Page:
Garden School:


Garden School:
Teaching this week: Rose pruning (as always!) and water management

Saturday, 29 October 2011

Olive trees - surviving the winter

Did your olive trees suffer this year?  If so, you are not alone, I have received several questions concerning what to do with dead or nearly-dead olives.

So here is a tale of encouragement: one of my clients had two olives in huge terracotta pots: great tall things, with about 4' of clear stem then a lollipop of foliage, several years old. They had been in a fairly well sheltered courtyard gardens, on different sides of the house,  and last winter they both suffered terribly.

The one to the north of the house took the whole summer to die, and almost once a month I would find myself climbing up on my steps to chop off yet another branch that was clearly dead. By June I had had enough, and suggested that it would never regain its form, so we agreed to cut it right off at soil level, water it well, and see if would re-grow..

By July, a few tiny shoots were to be seen - by August the best one was a foot high - so in September, I removed all the weaker shoots, gleefully inserted a cane  and tied the strongest new shoot firmly upright.  Two weeks ago, I had to replace the cane with a longer one, as it has made about 5' of growth, which I think is quite remarkable.We may yet save it.

The other one, however, was much sorrier:  it hadn't been watered at all during the summer, and by about August it was clearly dead. Again, I sawed it down to soil level, but  I arrived one morning to find the pot empty, and later I spotted it on the bonfire heap.

Time passed, bonfires piles were burned, and to my surprise, in late September, I was adding some cuttings to the bonfire heap when I noticed that the blackened, burned root of that olive was actually sprouting. I showed the client, as I thought it would amuse them, and they immediately wanted me to replant it.

"Oh no!" I groaned (silently, of course - I never disagree with clients if I can possibly help it) "It will never, EVER recover!"

But I cleared out some of the soil from the pot, added some fresh compost, re-planted the scorched, truncated thing, watered it and left it. I've been watering it most weeks ever since, and  I just wish that I had taken a photo of it when it was fresh off the bonfire, because last week, lo! and behold, a positive thicket of shoots.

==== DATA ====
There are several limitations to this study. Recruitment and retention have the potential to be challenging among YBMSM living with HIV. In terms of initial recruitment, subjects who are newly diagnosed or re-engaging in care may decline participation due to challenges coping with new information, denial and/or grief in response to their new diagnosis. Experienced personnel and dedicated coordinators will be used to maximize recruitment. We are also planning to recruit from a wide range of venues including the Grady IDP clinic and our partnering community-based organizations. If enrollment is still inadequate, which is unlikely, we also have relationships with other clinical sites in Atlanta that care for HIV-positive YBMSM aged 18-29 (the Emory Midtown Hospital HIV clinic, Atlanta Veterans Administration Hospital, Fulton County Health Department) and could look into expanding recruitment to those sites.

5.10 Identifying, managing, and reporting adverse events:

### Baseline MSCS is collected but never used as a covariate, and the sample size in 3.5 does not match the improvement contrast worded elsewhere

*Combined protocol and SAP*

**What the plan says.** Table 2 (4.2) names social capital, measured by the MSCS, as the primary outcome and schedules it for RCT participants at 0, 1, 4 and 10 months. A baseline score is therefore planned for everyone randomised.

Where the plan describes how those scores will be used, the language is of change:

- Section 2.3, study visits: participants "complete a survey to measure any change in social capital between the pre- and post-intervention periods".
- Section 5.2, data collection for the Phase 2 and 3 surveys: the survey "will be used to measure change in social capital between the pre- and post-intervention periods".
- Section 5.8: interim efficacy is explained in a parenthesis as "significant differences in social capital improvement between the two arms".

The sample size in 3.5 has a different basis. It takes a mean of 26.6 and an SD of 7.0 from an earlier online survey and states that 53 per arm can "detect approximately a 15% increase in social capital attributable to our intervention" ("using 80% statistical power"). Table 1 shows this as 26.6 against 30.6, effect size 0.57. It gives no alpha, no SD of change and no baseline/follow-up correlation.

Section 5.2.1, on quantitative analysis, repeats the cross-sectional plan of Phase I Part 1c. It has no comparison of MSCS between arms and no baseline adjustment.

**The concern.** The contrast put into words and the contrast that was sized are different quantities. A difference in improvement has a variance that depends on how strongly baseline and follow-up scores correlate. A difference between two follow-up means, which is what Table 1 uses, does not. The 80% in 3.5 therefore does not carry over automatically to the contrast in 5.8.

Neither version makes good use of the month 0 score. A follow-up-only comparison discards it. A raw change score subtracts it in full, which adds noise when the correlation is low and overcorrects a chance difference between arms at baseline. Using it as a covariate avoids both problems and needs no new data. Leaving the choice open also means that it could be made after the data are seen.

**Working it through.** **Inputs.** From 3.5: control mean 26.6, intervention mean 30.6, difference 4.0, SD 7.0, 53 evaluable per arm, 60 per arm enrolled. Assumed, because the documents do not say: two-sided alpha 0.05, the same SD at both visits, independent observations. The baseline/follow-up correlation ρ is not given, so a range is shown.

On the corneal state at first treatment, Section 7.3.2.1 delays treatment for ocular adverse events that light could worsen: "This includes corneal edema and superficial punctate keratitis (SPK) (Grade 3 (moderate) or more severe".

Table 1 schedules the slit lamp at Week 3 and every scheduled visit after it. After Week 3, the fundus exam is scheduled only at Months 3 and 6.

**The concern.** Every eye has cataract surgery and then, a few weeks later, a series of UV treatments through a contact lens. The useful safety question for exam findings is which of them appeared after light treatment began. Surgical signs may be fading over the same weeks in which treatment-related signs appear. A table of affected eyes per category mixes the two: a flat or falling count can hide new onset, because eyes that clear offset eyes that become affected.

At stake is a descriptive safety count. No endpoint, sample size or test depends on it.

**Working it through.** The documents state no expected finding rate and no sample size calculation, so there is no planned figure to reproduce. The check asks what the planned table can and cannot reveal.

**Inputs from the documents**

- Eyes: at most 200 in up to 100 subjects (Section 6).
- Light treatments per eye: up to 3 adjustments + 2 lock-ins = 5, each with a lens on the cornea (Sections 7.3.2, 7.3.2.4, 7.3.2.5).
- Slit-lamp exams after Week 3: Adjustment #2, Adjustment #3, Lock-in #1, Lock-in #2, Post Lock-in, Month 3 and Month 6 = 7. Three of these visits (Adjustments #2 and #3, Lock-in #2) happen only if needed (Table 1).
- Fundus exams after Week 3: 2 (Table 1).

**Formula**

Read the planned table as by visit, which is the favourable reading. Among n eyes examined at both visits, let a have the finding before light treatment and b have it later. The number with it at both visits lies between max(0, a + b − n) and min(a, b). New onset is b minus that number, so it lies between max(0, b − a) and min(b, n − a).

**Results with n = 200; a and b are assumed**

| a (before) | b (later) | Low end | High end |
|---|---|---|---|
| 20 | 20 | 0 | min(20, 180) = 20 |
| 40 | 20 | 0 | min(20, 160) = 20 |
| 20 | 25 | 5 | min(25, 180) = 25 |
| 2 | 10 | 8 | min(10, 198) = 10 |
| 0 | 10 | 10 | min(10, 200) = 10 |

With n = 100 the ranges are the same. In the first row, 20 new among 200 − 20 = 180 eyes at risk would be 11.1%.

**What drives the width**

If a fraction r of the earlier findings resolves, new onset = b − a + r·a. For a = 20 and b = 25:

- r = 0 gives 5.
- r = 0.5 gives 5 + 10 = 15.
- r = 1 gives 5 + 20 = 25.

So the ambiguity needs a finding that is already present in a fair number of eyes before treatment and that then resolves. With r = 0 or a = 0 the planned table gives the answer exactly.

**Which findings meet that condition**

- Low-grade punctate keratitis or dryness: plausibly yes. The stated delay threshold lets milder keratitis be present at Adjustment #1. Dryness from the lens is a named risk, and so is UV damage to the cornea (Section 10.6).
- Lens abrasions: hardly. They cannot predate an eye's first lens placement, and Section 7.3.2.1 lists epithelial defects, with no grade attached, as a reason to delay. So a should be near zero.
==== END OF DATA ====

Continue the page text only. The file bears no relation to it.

I selected the strongest, carefully pulled off all the rest, and inserted a cane.

Here it is.

Just as with the other one, I have selected the strongest shoot, and tied it firmly upright.

For now,   I am leaving the side branches, as it will need some foliage.

As it grows, I will remove the lower branches, to reform the clear stem.

And in time, I will top up the compost in the pot to cover the original trunk.

You can clearly see how big the trunk used to be!
 
Then, this week, we had our first taste of frost - just a little on the grass, but a reminder that October is nearly gone, in fact the clocks go back this weekend: and once we are into November, the cold weather might arrive.

Now, as these two olive trees have tender, new little shoots, we definitely need to protect them, so it was time to wrap them up in fleece for the winter.

Slight problem: the House has paying guests all through the winter, and no-one wanted to see scruffy bundles of horticultural fleece tied up with string, getting blown about all over the courtyard and having to be chased, retrieved and re-tied every week. As we had last year.......  so I was tasked with thinking up a more "stylish" way of protecting them.

In the garage we had some willow wigwams, which had been cleared of sweet peas a few weeks ago. Could they be pressed into service, I wondered? At the very least they would stop the fleece from blowing about all over the place.

While searching for the fleece, I found the tail-end of the landscaping fabric that we used for the willow fedges a couple of years ago. And I couldn't find the fleece anywhere. So I decided to line the wigwams with the landscaping fabric and see if it was possible to slip the whole thing neatly over the olive shoots.

Well, what do you think?

The fabric has a multitude of tiny holes in it, being landscaping fabric, so it is neither as opaque nor as dense as it appears, and I am hoping that it won't leave the shoots too much in the dark.

I guess that we can always take the lid off, if we get a few nice days.

Apart from slight concerns about the light, I was so pleased with the effect that I repeated the work on one of the larger wigwams, for the other olive tree shoot.






And here is that other one, snug and smart on the main patio area, where guests frequently sit out after breakfast.

Much better looking than a bundle of white-and-going-grey horticultural fleece, that's for sure.

But if anyone has any other bright ideas for protecting fairly tall plants, other than the "bundle up in fleece and use lots of string" then I would be interested to hear about it!

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